The little white lies we tell during a job search

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crossed fingers at handshake as a symbol of breach of contract“You look great in that outfit.” “I’m only 25.” “I’d love to, but I’m busy.”

Those are just a few examples of common white lies people tell on a daily basis. White lies are thought to be harmless, and they’re often told to hide insecurities or avoid hurting someone’s feelings.

They’re also often used in professional situations to cover up a weakness or inadequacy. At work, you may have told your boss that you were almost done with a project when you barely started it. You might get away with that lie if you do meet your deadline and no one realizes you were working all night trying to get it done.

During a job search, you might have slightly exaggerated your responsibilities on your résumé to sound more qualified. But if you tell a white lie during a job search, will it come back to haunt you? It depends on why you say it and how you say it. Here are some examples.

To get your résumé noticed
Many companies use an applicant tracking system to screen candidates, which searches for words or phrases in a résumé that match the job description. If you don’t have the right résumé keywords, you may end up in the reject pile. So some job seekers may change their titles or responsibilities to better fit the job description in order to get through the first round of reviews.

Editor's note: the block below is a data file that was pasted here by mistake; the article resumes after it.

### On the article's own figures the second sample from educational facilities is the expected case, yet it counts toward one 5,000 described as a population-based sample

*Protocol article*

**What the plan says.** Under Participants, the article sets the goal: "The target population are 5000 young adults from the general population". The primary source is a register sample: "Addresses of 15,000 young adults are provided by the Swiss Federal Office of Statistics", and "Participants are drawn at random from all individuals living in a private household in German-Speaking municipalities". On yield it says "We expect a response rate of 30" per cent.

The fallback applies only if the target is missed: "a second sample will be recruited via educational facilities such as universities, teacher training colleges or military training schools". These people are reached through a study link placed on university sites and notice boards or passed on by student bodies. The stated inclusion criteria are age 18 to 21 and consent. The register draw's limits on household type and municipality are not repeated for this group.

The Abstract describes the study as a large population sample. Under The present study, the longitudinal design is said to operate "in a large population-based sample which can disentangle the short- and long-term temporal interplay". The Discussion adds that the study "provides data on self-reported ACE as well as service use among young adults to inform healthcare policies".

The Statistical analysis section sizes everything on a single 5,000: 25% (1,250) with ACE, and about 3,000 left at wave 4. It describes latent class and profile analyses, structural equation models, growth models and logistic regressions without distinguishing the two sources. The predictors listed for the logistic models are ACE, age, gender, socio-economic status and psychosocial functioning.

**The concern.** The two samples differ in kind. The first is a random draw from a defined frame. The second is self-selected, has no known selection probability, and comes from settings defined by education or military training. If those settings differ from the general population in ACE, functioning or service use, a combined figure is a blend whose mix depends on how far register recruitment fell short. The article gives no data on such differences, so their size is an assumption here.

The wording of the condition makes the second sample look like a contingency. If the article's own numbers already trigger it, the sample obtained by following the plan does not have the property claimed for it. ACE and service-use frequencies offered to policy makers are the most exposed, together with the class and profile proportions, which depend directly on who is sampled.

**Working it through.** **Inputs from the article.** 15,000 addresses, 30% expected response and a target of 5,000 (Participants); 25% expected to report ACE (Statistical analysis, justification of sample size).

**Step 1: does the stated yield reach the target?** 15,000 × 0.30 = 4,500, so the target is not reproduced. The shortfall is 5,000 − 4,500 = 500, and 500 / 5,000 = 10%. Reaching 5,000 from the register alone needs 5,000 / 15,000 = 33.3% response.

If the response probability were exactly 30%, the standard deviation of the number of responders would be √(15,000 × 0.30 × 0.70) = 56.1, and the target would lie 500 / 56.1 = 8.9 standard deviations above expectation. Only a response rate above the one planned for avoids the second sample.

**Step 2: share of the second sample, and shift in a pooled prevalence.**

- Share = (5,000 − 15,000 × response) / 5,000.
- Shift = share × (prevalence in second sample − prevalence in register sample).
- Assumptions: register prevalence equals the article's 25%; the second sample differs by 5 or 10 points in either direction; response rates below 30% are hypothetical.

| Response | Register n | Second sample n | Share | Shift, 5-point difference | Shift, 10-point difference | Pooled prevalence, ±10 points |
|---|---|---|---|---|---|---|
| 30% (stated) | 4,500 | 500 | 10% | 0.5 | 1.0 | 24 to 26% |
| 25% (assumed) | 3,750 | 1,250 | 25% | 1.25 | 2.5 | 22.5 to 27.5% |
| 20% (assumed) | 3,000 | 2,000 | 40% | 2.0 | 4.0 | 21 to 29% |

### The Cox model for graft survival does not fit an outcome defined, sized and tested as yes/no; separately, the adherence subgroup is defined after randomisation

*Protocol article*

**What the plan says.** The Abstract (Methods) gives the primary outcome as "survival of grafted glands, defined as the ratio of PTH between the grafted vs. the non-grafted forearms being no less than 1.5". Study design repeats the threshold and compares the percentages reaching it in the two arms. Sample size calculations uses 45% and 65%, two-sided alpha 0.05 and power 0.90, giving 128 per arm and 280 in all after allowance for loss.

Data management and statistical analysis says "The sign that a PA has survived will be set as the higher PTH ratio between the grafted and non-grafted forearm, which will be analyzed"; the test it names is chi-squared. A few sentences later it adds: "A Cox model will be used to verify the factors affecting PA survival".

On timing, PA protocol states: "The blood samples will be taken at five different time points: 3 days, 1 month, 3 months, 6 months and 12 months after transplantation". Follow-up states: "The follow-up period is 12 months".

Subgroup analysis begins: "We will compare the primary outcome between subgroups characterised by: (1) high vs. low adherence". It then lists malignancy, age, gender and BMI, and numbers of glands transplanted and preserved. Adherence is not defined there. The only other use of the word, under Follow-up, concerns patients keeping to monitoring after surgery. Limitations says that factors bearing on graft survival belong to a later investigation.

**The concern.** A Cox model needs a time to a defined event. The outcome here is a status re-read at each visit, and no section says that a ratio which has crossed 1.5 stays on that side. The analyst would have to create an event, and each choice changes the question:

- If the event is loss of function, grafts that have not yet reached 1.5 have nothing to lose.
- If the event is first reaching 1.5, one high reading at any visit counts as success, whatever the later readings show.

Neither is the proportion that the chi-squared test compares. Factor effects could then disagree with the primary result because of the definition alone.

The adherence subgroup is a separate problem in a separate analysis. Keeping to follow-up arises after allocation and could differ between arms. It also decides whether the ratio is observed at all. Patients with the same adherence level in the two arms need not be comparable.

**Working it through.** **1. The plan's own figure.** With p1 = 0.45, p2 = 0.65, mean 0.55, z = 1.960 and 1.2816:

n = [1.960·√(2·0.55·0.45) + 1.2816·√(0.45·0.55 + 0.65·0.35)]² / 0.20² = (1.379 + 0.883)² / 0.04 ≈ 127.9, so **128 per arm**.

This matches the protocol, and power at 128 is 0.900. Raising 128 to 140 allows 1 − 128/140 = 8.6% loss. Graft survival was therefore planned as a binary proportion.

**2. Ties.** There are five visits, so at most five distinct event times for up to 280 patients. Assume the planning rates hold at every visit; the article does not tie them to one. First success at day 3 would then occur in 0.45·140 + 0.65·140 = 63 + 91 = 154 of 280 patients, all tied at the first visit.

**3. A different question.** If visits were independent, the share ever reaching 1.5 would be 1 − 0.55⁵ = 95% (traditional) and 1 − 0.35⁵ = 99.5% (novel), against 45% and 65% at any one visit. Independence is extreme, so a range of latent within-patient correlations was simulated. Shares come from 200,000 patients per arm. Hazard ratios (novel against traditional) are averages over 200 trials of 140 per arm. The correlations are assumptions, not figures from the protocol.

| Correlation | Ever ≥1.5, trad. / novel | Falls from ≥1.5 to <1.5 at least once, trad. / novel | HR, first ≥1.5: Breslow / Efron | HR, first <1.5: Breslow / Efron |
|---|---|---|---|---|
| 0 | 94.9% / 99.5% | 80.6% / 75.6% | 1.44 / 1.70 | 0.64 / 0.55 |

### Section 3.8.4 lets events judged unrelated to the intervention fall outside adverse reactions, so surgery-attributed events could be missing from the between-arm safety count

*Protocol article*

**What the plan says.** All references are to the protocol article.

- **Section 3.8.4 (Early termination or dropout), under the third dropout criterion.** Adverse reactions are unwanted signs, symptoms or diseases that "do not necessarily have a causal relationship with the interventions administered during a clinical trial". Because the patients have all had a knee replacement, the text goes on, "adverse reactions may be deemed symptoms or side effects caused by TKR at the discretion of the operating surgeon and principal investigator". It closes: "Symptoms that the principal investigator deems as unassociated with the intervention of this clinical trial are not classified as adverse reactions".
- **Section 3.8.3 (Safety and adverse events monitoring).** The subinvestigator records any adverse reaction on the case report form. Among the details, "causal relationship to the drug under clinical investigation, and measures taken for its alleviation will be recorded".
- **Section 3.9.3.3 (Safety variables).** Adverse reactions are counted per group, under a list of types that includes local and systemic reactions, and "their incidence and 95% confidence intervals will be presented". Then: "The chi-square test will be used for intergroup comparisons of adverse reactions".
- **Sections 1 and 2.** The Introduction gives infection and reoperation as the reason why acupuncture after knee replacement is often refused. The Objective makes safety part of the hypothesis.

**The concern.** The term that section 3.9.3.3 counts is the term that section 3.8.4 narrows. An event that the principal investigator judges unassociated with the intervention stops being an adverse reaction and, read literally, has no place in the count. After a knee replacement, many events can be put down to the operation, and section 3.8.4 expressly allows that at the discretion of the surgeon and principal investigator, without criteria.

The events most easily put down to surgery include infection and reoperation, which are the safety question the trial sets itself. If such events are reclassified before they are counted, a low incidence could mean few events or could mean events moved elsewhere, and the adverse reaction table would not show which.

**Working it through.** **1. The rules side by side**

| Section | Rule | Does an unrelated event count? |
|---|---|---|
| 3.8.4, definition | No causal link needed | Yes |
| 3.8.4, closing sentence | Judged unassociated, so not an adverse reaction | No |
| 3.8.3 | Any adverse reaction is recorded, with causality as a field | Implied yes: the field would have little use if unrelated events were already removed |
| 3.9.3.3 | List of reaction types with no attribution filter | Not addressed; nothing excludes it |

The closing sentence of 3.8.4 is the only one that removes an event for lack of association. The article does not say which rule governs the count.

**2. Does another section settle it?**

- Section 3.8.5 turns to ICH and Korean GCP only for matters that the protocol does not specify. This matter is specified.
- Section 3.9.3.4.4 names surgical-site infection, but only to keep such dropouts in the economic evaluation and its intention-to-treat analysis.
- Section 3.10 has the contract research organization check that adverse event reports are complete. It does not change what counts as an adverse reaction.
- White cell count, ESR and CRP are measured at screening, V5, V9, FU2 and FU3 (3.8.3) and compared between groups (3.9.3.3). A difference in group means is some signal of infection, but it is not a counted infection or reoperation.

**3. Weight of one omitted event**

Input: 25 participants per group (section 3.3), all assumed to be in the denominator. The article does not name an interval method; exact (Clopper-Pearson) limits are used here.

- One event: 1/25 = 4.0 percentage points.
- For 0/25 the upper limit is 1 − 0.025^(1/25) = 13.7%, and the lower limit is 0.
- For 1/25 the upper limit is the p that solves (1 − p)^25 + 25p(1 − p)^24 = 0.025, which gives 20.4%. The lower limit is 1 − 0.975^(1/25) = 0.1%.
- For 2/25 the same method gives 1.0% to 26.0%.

“Unfortunately, many job seekers are forced to rely on white lies to get through the screening process, especially with companies relying on keywords to select or cut candidates from their application tracking systems,” says Donna L. Shannon, career coach, author and speaker. “One of the most common [white] lies is to change the title of their past jobs. For example, one of my client’s official titles is ‘customer advocate.’ This would imply a customer service position; however, when looking at his job duties, he actually handles logistics for major retail accounts. To be considered for anything outside of his current employer, we were forced to list his job title on his résumé as ‘logistics coordinator (customer advocate).’ This way, he had the right keywords for future employers, while still including his actual title in case employers needed to verify the information.”

To sound more experienced
Another common white lie told during a job search is an exaggeration of your experience. You may say you led a team in winning new client business, but you were really just one of several others on the account team. Or you may say you are proficient in using content management systems, when in truth you’ve only used one a handful of times. The potential problem with telling these types of white lies is, if you get hired because you supposedly are an expert in a certain subject matter, you’ll be expected to perform at that level. So instead of padding the truth, be creative in how you show you have the right skills.